Concept Wall

To start your collaborative brainstorming session, everyone writes or draws a few key concepts relating to the subject matter on sticky notes. Then put them up on the wall as stimulus for further brainstorming.

Role Up

Give each person in the group a role to play such as the customer, the rebel, the narrator, the joker, the sage, the CEO, the shareholder, the lunatic, etc. Then give a scenario involving the product, problem, or situation to role play.


Each person writes or draws a single idea per sticky note and puts it up on the wall in a separate room. Take turns nominating your favorite idea that wasn’t your own (and hasn’t yet been nominated) and explain why.

Heads In The Cloud

Rather than verbal collaboration, use a cloud-based service like Google Docs with open sharing permissions so everyone can anonymously collaborate, comment, and build on each other’s ideas. Create a copy of the doc at

Step Ladder

Everyone brainstorms individually. The first two people present ideas to each other. A third person is invited into the room to present their ideas. Repeat until everyone has presented unaffected by others’ ideas. Finally, recap all ideas for the group.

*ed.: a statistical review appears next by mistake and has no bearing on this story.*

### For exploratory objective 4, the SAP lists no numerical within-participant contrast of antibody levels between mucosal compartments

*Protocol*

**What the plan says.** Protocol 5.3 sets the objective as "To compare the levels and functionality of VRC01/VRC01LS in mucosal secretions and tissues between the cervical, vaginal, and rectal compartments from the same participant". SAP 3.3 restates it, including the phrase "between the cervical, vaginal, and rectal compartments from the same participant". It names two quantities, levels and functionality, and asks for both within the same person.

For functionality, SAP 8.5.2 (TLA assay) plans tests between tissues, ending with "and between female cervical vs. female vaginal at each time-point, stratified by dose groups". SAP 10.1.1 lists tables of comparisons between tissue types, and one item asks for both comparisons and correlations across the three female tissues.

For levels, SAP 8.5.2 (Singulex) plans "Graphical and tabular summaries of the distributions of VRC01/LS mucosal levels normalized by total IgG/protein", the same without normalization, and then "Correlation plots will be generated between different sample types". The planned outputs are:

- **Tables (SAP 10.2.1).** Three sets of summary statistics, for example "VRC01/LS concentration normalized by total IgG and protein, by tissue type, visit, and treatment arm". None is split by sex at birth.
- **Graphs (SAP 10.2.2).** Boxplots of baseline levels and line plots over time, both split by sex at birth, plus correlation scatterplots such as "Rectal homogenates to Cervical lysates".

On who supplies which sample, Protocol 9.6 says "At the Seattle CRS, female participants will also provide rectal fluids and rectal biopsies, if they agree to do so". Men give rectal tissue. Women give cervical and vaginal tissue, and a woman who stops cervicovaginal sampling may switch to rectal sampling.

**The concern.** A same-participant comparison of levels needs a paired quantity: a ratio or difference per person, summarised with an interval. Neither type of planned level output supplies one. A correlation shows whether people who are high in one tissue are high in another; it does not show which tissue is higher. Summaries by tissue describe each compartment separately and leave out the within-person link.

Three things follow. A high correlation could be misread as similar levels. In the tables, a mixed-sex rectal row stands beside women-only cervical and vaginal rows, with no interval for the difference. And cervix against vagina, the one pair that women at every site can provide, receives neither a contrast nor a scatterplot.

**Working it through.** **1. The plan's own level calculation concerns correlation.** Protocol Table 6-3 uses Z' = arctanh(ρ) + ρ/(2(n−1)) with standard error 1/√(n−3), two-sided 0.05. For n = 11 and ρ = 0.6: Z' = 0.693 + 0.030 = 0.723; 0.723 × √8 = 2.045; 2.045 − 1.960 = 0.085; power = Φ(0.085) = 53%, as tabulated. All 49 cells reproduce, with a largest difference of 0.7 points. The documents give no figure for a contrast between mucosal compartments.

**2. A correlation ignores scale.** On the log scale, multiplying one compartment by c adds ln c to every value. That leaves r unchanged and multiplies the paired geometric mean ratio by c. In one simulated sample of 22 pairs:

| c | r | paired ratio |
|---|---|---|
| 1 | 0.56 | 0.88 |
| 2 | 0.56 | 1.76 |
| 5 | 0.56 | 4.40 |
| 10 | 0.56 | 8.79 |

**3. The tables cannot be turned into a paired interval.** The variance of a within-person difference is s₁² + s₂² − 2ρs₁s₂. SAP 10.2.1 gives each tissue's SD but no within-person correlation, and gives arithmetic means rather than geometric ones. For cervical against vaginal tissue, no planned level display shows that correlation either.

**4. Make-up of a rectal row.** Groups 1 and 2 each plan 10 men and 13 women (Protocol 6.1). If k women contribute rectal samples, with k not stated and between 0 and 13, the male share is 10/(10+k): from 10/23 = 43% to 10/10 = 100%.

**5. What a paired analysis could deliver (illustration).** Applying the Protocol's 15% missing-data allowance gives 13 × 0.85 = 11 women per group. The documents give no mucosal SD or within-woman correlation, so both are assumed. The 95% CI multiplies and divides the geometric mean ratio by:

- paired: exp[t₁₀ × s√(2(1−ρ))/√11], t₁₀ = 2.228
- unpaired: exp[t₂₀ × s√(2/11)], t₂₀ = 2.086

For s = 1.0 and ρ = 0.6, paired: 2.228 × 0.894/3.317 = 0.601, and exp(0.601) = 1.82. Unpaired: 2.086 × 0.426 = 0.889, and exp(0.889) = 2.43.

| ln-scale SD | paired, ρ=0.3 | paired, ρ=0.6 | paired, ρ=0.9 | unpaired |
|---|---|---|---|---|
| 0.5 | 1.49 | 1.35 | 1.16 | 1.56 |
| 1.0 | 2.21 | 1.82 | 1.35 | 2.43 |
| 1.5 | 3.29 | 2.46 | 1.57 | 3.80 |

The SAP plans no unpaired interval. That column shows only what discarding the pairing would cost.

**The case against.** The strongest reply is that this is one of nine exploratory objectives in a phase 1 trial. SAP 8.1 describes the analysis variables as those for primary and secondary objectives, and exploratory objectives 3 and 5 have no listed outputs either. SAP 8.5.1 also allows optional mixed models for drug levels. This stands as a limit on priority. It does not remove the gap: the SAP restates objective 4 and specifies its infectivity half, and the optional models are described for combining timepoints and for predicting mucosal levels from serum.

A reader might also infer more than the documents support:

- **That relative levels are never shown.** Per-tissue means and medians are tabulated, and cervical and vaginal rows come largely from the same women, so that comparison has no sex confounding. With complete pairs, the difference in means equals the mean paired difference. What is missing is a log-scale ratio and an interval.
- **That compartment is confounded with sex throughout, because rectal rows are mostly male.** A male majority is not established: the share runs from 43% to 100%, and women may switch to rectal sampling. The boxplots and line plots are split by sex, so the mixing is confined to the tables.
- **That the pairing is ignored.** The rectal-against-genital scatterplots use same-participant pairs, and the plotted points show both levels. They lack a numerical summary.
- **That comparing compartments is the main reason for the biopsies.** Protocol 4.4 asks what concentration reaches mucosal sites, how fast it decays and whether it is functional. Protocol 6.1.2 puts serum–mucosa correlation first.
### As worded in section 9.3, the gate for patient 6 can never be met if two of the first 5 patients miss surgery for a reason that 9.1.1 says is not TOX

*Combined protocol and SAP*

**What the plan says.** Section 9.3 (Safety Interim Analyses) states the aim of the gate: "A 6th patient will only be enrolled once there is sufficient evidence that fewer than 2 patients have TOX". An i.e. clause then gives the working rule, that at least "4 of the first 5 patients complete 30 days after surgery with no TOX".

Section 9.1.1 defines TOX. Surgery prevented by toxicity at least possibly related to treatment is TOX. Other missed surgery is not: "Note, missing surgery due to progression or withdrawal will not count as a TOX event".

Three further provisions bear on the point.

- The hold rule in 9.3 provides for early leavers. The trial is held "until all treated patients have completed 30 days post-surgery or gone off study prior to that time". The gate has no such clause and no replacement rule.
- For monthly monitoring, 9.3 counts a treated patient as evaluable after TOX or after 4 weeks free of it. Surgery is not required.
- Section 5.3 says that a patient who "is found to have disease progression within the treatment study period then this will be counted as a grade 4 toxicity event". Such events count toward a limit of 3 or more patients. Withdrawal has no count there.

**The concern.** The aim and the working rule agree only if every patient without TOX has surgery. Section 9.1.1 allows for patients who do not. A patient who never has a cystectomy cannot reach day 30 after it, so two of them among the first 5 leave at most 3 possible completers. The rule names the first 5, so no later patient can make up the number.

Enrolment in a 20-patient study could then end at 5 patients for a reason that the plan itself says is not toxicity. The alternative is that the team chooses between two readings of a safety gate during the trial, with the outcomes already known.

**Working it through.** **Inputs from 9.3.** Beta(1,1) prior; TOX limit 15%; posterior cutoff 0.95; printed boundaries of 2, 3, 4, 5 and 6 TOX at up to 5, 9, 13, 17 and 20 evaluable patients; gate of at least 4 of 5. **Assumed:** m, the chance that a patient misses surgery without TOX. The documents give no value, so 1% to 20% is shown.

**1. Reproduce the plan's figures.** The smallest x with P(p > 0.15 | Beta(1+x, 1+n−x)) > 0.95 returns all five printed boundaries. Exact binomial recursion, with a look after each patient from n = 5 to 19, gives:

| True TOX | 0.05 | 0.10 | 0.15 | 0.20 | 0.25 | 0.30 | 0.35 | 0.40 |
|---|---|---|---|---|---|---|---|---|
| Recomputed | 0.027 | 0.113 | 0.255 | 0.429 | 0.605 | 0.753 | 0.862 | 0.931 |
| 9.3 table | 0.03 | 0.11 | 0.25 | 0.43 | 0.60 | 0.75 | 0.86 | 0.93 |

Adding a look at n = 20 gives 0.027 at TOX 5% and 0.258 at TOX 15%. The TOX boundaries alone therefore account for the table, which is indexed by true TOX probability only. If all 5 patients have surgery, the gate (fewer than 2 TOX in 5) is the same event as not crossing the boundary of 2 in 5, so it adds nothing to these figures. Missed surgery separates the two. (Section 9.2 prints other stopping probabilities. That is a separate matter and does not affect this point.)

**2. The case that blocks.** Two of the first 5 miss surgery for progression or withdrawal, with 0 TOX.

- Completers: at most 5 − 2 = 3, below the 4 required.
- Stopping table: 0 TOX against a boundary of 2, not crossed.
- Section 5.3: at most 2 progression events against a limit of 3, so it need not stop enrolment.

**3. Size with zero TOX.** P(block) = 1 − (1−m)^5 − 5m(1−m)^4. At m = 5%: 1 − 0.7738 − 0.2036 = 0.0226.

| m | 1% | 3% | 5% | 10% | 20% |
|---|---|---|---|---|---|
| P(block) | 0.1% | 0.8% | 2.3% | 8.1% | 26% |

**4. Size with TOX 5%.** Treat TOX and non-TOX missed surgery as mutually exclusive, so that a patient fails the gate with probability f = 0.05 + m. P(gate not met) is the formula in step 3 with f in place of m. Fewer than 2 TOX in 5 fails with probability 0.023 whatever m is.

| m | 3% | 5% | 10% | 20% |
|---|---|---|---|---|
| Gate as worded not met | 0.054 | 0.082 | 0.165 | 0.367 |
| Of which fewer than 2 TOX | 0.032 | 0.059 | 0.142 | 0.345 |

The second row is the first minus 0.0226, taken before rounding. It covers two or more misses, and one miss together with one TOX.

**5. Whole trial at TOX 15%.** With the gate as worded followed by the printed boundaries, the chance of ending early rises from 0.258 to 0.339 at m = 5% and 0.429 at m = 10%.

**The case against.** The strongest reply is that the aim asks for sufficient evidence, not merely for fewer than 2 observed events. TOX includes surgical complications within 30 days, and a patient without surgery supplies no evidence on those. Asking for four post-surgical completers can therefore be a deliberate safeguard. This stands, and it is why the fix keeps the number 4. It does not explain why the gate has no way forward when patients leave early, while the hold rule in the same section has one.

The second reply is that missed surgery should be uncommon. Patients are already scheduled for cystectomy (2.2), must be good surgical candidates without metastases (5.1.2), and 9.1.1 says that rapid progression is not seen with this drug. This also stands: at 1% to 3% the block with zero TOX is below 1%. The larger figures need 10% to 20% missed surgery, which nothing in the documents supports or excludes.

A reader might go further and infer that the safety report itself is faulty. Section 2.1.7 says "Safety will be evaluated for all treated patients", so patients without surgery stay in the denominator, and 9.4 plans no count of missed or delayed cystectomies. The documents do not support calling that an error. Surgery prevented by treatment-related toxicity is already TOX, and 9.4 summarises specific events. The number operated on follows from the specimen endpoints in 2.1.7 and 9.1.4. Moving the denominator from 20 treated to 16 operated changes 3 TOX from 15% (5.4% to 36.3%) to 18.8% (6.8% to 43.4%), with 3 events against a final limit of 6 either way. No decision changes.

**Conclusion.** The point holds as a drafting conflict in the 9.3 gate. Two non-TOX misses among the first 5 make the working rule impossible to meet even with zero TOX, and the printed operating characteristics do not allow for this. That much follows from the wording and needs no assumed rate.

Diverse Inputs

Creative insights often arise from novel perspectives, so try to facilitate diverse group dynamics e.g. put engineers with designers, management with front-line staff, and so on.

Vote No To Bias

Our judgments are invariably shaped by our personal biases. So, it’s best to have discerning independent third parties evaluate anonymized ideas rather than a group vote.

Brain Writing

Everyone writes an idea on a piece of paper. Pass your piece of paper clockwise, the next person builds on the idea. Repeat until everyone has contributed to each other’s ideas.


Group brainstorming is often affected by social factors and confident voices thwarting more considered thinking. Familiarize yourself with common cognitive biases that can affect decision making, evaluation, and group dynamics at

Starburst Questions

Create a mind map star with six points for each of the classic analysis questions: Who, what, when, where, why, and how. Note that the ‘why’ is the most likely to provide relevant insight, and that the ‘how’ can sometimes be a distraction.